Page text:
Employment Tribunal statistics released in March 2014 show that there has been a vertiginous drop in new employment claims since the new Tribunal fee structure came into force on 29 July 2013; the average number of claims per month in the October to December 2013 period being 79% less than the same period last year.
The new fee structure means that for the majority of claims, including unfair dismissal and discrimination, an employee now needs to pay £250 at the time of filing the claim, and a further £950 as a hearing fee, though he is likely to recover both if he is successful at the hearing.
When pushed to put their own money at risk, it seems on the face of it that over three quarters of employees are no longer prepared to take their chances. At first blush, this looks terrific – a legislative change to employment law and practice that acts as a breath of fresh air for employers who have long had to foot the legal fees of defending even the most unworthy claim, or else take the ‘commercial’ decision to offer a small settlement instead. But that is too simplistic, too single-interest, too Daily Express as an approach. We cannot begin to assume that all, or even most, of that 79% consists of people with no-hope cases who would otherwise have sought to screw an undeserved settlement out of a blameless employer by lodging a spurious but gratis claim.
This can only mean that now some people with valid claims, those subjected to some material wrong at the hands of their employer, no long feel able to take action to enforce their rights. Some of these may be put off by the fee, and some by the complexity of the process required to obtain a fee exemption, but in either case, that is scarcely justice.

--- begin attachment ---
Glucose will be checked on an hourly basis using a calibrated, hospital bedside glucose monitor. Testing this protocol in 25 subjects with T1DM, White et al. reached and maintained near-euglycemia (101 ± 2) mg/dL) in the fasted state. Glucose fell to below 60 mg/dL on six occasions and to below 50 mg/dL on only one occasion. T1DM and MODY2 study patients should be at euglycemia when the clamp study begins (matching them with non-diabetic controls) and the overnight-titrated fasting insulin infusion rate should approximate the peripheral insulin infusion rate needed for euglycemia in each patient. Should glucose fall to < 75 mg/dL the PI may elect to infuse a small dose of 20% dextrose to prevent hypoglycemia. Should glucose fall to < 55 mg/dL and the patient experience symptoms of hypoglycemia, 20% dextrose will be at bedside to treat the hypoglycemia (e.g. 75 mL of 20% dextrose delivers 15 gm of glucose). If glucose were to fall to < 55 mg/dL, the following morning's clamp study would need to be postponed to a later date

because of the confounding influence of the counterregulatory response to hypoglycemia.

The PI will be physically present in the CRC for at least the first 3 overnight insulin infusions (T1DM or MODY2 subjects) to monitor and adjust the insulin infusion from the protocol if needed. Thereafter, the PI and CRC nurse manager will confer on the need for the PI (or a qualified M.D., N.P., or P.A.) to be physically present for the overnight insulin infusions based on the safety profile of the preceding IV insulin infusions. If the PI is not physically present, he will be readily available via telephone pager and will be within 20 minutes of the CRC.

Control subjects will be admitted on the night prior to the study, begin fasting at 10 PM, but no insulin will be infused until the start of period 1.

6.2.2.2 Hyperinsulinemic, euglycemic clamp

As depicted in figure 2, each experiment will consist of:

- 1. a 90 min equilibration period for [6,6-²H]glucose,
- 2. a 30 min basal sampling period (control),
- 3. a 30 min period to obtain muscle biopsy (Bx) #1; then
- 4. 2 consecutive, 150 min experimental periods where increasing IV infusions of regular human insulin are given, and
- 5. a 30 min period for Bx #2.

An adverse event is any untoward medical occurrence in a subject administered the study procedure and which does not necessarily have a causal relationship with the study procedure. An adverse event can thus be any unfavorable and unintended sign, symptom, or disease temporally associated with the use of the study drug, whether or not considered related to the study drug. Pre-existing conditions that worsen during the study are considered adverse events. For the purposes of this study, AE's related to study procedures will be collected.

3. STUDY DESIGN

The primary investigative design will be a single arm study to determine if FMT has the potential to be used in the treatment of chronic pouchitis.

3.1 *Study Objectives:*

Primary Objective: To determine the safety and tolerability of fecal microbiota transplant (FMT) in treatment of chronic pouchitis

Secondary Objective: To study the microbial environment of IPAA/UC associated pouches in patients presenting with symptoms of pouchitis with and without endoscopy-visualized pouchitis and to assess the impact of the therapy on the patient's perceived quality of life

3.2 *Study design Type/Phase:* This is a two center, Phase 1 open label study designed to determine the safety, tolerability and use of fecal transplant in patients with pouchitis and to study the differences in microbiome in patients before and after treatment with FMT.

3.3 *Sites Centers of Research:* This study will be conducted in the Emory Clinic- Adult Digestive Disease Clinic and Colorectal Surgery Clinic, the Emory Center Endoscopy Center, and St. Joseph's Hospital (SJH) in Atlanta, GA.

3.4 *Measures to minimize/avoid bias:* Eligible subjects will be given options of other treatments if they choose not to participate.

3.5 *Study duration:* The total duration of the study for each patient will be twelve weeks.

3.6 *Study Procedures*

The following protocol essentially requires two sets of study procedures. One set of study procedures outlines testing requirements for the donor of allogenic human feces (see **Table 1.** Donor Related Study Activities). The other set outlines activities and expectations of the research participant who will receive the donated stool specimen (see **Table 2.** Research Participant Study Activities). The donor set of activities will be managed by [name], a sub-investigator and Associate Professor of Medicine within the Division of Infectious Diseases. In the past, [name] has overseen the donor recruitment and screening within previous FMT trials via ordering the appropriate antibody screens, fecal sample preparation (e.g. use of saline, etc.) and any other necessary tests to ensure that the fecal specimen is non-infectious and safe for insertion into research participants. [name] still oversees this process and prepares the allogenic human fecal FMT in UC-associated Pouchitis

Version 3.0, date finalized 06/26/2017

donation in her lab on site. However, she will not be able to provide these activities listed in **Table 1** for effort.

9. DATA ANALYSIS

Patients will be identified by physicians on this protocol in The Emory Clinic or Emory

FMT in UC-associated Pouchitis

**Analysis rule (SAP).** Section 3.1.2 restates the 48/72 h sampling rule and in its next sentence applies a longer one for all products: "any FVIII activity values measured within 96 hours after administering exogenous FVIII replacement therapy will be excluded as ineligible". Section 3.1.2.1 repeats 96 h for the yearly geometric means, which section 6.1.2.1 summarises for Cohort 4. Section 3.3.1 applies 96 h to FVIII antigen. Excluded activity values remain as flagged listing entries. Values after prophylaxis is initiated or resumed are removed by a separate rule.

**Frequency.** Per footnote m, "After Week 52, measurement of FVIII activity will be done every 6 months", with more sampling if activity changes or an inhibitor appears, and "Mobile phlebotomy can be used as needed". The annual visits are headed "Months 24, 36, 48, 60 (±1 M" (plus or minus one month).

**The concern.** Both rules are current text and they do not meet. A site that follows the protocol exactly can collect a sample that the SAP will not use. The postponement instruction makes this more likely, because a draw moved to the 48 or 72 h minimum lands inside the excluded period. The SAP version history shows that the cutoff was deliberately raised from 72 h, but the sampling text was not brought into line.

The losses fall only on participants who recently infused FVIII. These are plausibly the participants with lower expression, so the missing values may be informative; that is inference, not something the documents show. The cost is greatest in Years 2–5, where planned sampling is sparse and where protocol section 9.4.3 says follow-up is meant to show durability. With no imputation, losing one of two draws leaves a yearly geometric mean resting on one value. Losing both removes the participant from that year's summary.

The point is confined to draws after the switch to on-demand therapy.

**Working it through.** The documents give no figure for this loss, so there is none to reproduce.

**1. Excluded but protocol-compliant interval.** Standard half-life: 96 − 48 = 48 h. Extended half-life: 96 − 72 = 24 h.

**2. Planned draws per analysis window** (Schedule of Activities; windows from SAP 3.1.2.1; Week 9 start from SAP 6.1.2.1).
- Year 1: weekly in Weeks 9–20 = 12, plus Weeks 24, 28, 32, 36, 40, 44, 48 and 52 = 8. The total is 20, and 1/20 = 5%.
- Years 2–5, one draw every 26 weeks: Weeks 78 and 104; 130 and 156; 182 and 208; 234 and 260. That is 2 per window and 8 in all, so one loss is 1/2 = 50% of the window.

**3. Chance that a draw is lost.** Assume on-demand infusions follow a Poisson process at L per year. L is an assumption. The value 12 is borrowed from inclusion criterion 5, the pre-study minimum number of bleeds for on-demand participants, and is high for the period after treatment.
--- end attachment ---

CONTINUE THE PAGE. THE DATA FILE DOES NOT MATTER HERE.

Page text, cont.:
Indeed, unless that statistic turns out to be an unrepresentative blip, there could even be an argument that because it is clearly such a deterrent in practice, the fee system is in breach of the provisions of the Equal Treatment Directive which require EU member states to provide access to an effective right of recourse for discrimination cases.
So far, attempts to overturn the introduction of fees through applications for judicial review have failed, but it is not hard to think that the subsequent release of such stark numbers could lead this to be looked at again. Even if the Tribunal fees structure remains in force, it may only take a short time for Claimant-focused law firms to offer to cover the Tribunal fees for employees willing to pay for their services, which is already the case where ‘no win, no fee’ arrangements are agreed.
In all, it is easy to conclude that a Government seeking to preserve access to justice (rather than just reduce the Tribunal system’s cost to the State) would have focussed on toughening up the Employment Judges’ powers to award costs against those bringing spurious claims or conducting them unreasonably. While not as immediate a deterrent as a cash payment up front, an employee would at least know that if he tried to bring a clearly untenable claim (and especially if he disregarded advice to that effect) he could well get stung pretty badly.
At the moment there is no Tribunal mechanism for offering any independent evaluation of a claim at an early stage, and the new ACAS pre-claim conciliation process is not intended to fill this gap. Perhaps the Government should have focused on these options instead of the current fee structure, which deters only the financially-challenged, not those with weak or vexatious claims.